(Adds reaction from lawmakers, markets, comment from analysts)
By Walter Brandimarte
RIO DE JANEIRO, Sept 15 (Reuters) - Brazil’s recently announced austerity measures are a positive development, a senior analyst with Moody’s Investors Service said on Tuesday in a vote of confidence for President Dilma Rousseff’s plan to close a 2016 budget deficit.
Yet lawmakers gave the proposed taxes and spending cuts a chilly reception, underscoring doubts that the president can get her defiant coalition behind the unpopular plan.
Political wrangling over the austerity program reinforces investors’ fear that Brazil may soon lose its investment-grade rating from a second agency following Standard & Poor’s decision to downgrade the country to junk last week.
Brazil’s currency fell 1.7 percent in Tuesday trading, giving back strong gains recorded on Monday, when traders cheered the austerity announcement ahead of a congressional backlash.
In an emailed statement on Tuesday, Moody’s analyst Mauro Leos welcomed Rousseff’s plan to address the deficit of 30 billion reais ($7.8 billion) before interest payments projected in her 2016 budget bill. He said such measures are critical for Brazil to preserve its Baa3 credit rating and stable outlook.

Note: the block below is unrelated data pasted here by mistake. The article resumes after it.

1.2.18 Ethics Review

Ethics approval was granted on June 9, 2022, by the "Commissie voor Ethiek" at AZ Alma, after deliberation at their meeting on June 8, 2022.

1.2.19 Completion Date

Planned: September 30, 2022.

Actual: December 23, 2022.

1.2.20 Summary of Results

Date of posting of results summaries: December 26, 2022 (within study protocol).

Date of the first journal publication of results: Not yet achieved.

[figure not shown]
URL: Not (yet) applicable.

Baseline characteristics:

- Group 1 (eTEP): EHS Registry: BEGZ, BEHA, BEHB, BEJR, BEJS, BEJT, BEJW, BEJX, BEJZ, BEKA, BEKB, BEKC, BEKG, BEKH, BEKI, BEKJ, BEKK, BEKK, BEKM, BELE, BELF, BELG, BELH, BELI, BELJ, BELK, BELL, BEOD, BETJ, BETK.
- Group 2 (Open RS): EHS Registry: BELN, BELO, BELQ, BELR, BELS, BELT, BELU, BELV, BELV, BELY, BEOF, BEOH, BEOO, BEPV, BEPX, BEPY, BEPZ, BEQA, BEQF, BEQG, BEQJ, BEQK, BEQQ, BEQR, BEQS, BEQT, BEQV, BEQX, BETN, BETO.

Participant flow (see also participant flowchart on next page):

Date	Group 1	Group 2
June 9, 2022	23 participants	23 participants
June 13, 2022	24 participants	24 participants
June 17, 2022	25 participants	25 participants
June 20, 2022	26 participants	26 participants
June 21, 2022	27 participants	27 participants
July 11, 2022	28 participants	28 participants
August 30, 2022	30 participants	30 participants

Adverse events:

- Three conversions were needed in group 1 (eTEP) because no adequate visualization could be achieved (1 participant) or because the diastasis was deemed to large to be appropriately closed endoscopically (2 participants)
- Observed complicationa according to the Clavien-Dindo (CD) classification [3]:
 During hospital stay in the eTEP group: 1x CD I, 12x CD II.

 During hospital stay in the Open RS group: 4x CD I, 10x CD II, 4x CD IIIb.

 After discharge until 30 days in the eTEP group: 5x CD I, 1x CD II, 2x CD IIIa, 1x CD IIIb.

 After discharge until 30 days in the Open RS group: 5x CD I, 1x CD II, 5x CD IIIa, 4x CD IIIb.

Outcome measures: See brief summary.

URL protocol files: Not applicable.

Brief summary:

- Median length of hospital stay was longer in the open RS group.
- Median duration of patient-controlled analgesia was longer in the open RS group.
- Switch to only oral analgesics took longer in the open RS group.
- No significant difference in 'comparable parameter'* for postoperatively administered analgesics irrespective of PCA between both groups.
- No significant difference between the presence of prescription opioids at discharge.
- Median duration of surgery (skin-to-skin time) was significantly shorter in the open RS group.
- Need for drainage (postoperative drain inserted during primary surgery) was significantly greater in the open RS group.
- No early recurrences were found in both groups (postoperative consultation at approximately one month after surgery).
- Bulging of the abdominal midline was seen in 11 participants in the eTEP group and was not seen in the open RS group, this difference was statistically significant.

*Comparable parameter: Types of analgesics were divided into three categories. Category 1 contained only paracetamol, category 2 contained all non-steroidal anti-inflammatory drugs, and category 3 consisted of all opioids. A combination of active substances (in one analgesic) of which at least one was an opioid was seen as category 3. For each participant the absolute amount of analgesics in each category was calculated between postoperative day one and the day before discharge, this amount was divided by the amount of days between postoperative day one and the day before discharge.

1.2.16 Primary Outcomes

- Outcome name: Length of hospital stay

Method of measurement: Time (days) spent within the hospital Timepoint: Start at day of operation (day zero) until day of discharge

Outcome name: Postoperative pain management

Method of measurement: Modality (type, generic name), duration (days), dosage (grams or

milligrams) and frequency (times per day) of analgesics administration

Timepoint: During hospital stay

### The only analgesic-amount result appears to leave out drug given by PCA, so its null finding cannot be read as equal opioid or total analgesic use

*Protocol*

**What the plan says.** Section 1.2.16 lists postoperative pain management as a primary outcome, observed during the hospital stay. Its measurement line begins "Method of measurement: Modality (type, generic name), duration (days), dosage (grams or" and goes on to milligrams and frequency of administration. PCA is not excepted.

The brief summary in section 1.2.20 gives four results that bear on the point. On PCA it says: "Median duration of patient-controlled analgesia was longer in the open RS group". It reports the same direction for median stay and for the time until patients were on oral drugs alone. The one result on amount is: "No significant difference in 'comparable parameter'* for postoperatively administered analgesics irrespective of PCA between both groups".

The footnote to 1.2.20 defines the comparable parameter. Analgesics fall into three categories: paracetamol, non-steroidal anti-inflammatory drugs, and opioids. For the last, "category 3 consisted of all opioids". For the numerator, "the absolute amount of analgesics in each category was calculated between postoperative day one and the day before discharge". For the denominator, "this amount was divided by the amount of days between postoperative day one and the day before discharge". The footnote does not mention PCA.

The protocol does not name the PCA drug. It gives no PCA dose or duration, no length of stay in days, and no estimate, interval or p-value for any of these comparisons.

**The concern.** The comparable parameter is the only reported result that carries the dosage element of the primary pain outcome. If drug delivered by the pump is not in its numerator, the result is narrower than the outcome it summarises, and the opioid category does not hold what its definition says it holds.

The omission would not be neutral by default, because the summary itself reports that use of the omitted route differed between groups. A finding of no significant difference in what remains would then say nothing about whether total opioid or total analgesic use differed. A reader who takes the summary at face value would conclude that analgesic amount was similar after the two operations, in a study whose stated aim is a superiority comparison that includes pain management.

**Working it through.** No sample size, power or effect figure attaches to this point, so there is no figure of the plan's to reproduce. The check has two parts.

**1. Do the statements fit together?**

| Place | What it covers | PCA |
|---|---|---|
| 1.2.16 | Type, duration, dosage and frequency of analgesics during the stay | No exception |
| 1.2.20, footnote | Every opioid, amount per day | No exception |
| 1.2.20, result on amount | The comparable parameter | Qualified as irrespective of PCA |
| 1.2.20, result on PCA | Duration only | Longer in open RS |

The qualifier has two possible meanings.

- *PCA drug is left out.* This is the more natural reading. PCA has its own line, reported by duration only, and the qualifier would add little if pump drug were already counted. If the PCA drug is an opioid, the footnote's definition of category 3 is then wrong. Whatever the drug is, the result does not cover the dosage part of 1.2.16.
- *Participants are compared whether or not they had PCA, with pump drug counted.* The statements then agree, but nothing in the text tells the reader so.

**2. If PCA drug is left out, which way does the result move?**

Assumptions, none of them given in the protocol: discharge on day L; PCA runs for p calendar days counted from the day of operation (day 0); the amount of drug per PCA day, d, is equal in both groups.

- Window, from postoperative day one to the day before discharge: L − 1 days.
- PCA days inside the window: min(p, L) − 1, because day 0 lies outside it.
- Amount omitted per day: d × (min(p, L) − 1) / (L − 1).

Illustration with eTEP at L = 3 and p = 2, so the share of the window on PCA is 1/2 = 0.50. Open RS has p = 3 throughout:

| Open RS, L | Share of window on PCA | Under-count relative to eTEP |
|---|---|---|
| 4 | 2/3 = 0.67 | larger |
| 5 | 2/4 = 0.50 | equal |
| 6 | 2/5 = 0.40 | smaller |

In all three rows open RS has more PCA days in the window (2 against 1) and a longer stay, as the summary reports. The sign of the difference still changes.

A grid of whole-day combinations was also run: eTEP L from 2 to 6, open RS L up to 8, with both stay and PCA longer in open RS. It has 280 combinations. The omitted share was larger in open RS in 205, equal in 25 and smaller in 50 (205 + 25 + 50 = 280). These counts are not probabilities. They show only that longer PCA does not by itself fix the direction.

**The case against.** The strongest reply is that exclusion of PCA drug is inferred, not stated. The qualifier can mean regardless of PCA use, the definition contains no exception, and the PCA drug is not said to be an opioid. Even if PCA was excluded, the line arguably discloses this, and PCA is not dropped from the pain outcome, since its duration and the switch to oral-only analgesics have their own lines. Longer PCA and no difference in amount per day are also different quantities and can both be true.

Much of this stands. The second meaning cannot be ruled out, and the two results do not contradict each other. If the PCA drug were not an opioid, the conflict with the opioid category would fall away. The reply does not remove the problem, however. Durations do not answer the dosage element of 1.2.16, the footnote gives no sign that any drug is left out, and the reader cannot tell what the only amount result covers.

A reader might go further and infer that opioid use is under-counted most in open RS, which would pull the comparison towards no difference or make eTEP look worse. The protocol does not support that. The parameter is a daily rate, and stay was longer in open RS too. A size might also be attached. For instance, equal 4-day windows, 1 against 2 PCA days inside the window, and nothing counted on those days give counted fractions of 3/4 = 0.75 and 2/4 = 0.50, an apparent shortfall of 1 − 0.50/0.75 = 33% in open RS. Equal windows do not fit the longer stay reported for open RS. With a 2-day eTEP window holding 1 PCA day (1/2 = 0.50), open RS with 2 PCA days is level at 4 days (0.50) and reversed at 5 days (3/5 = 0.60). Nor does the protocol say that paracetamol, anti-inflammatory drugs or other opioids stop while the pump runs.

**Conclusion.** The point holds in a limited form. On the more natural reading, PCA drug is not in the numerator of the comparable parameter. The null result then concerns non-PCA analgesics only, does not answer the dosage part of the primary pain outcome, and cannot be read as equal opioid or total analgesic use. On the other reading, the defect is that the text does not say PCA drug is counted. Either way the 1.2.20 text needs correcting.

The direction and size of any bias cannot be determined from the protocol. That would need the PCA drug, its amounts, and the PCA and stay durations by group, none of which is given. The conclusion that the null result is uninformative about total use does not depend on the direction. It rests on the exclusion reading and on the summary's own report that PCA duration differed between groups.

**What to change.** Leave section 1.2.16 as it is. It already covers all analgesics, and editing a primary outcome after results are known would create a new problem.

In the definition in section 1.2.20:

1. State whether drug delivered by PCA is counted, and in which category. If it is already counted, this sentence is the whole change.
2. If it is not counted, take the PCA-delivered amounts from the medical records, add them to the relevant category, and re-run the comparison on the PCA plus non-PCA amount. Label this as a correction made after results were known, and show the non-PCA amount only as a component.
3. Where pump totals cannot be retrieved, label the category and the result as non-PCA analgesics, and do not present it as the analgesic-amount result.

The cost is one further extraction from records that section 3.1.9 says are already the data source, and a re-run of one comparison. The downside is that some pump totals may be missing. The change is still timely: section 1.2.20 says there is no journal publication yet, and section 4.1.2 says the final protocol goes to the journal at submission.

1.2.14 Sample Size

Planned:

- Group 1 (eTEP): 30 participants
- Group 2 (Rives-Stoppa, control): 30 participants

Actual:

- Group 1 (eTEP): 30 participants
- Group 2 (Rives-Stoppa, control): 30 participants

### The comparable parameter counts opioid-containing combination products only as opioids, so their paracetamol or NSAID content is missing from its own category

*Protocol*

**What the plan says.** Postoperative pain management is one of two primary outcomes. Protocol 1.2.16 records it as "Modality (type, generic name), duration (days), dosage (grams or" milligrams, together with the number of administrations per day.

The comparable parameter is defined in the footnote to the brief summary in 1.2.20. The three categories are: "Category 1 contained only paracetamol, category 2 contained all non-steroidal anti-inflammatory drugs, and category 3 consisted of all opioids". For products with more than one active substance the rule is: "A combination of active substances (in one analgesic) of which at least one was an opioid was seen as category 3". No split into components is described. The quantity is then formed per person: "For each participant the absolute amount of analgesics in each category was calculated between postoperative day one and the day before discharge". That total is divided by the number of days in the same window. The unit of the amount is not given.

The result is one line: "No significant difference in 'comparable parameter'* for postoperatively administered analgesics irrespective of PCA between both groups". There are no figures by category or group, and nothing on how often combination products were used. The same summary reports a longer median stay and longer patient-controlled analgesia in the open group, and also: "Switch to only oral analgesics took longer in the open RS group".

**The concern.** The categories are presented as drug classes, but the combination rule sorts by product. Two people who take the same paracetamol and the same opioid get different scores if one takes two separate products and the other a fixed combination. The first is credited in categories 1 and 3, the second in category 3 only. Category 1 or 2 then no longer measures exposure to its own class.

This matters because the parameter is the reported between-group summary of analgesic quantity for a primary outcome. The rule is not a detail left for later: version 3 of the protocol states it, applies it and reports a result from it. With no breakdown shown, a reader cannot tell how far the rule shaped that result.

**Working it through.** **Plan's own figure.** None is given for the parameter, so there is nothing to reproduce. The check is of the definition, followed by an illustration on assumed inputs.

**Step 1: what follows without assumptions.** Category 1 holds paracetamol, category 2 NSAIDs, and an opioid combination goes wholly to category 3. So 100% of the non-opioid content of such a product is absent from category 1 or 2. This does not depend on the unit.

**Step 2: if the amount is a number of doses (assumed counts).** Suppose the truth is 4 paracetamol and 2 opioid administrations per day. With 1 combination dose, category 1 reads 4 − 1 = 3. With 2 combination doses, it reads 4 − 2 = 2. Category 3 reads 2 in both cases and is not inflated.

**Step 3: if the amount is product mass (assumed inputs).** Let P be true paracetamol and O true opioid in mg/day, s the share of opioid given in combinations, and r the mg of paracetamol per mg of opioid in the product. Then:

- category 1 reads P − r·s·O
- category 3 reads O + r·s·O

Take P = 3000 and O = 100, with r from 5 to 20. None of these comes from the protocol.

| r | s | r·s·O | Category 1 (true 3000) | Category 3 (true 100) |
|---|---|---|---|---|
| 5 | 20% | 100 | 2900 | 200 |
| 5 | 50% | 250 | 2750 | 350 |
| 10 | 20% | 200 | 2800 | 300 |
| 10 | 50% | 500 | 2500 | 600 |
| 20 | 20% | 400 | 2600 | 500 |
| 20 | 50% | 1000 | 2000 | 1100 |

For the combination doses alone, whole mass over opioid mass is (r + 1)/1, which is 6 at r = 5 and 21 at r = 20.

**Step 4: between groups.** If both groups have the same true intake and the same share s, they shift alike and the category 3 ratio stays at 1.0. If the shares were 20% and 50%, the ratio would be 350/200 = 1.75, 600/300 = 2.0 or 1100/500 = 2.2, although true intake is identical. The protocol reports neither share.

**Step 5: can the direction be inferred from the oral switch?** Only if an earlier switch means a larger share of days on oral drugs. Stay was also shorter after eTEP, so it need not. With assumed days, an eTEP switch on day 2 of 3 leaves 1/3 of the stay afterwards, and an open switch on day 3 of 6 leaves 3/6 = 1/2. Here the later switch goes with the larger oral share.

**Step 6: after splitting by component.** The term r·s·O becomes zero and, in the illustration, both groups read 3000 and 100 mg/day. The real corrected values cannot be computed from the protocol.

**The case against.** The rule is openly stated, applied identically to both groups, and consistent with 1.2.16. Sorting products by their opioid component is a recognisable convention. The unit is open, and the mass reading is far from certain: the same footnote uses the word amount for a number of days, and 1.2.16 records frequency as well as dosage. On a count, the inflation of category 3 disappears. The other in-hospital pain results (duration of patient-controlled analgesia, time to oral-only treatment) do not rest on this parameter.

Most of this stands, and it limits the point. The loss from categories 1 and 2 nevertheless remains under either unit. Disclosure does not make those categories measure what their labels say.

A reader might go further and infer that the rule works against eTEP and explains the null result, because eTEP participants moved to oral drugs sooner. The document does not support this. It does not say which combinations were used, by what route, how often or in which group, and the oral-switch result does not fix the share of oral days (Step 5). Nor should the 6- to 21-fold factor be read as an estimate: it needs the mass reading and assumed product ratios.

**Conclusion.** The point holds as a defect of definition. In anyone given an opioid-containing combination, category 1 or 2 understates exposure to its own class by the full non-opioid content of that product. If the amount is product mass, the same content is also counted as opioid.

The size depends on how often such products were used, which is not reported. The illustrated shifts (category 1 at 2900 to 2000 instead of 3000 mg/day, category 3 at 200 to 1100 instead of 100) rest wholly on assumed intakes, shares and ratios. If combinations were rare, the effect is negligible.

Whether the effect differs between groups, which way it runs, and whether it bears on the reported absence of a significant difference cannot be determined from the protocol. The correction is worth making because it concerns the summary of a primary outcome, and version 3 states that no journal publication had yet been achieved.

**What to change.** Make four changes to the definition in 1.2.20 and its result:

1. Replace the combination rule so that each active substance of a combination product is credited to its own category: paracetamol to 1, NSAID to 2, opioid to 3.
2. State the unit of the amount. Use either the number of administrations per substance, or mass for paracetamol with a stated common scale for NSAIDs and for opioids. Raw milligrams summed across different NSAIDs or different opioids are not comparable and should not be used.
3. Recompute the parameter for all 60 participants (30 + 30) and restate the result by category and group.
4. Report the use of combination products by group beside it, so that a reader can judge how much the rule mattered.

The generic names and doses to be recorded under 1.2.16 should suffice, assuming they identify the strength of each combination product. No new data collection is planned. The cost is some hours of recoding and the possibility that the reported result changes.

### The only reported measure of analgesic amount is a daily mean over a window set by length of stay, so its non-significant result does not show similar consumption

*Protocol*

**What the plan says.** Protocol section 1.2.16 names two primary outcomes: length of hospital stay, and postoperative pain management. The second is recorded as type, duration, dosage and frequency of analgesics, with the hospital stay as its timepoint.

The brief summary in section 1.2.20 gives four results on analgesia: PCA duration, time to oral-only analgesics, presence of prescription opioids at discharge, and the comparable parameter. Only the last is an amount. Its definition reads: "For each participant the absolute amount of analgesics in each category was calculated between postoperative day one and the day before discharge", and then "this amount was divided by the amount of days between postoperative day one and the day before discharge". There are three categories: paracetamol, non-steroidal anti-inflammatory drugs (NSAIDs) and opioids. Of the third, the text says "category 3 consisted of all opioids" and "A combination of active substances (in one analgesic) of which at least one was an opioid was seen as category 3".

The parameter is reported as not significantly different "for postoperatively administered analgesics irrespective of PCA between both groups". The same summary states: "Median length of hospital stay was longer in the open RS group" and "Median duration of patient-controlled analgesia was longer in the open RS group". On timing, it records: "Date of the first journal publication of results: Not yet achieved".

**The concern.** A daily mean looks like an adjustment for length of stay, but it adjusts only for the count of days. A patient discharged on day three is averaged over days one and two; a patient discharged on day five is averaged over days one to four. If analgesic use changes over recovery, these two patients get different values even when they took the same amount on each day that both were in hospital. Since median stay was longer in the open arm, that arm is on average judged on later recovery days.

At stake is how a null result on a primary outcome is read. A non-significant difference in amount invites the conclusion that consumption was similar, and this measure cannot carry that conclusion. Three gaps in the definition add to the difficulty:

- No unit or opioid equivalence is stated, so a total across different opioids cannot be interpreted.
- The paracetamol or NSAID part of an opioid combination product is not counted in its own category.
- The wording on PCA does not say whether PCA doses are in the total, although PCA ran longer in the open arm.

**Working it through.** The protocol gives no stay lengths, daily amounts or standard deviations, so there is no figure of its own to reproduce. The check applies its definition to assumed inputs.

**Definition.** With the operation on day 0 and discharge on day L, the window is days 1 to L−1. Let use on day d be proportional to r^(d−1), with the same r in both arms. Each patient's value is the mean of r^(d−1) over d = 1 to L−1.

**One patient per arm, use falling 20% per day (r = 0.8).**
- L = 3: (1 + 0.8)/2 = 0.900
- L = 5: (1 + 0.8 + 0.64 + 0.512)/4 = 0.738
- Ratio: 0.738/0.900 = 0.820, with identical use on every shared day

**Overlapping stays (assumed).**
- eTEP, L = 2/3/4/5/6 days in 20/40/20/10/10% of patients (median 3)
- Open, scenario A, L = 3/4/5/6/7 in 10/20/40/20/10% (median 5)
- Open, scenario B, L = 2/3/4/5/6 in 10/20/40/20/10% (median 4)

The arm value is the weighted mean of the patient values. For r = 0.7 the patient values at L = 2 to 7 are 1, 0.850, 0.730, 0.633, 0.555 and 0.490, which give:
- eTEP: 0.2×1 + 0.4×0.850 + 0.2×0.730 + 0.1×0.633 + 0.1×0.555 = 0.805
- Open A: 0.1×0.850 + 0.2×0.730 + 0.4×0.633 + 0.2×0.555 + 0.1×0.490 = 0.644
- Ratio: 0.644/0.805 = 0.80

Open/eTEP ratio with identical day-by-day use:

“The proposal represents a more balanced approach than previous ones that mostly consisted of revenue measures,” Leos wrote. “This proposal addresses the persistent increase in expenditures over the years.”
The plan includes spending cuts and tax increases totaling 65 billion reais, but half that target depends on the return of a controversial tax on financial transactions known as the CPMF.
The speaker of the lower house of Congress, a former coalition member who has rebelled openly against Rousseff, said the president lacked support to pass the tax.
Even if the government can rally lawmakers to reinstate the CPMF, which expired in 2008, the drawn out legislative fight could push back implementation until late next year, according to political analysts Arko Advice in Brasilia.
“Last time Congress approved the CPMF, it took 10 months ... And today the political environment is far more adverse,” they wrote in note to clients. “That could give you four months of revenue next year, not 32 billion reais as forecast.”
Moody’s analyst Leos said the government’s plan was an “attempt by the government to demonstrate that it is in control.” Still, he recognized that there are signs Brazil will not be able to deliver a primary surplus in 2016 and that the country’s debt ratios are likely to increase further next year.
$1 = 3.87 Brazilian reais Additional reporting by Brad Haynes in Sao Paulo and Anthony Boadle in Brasilia; Editing by Christian Plumb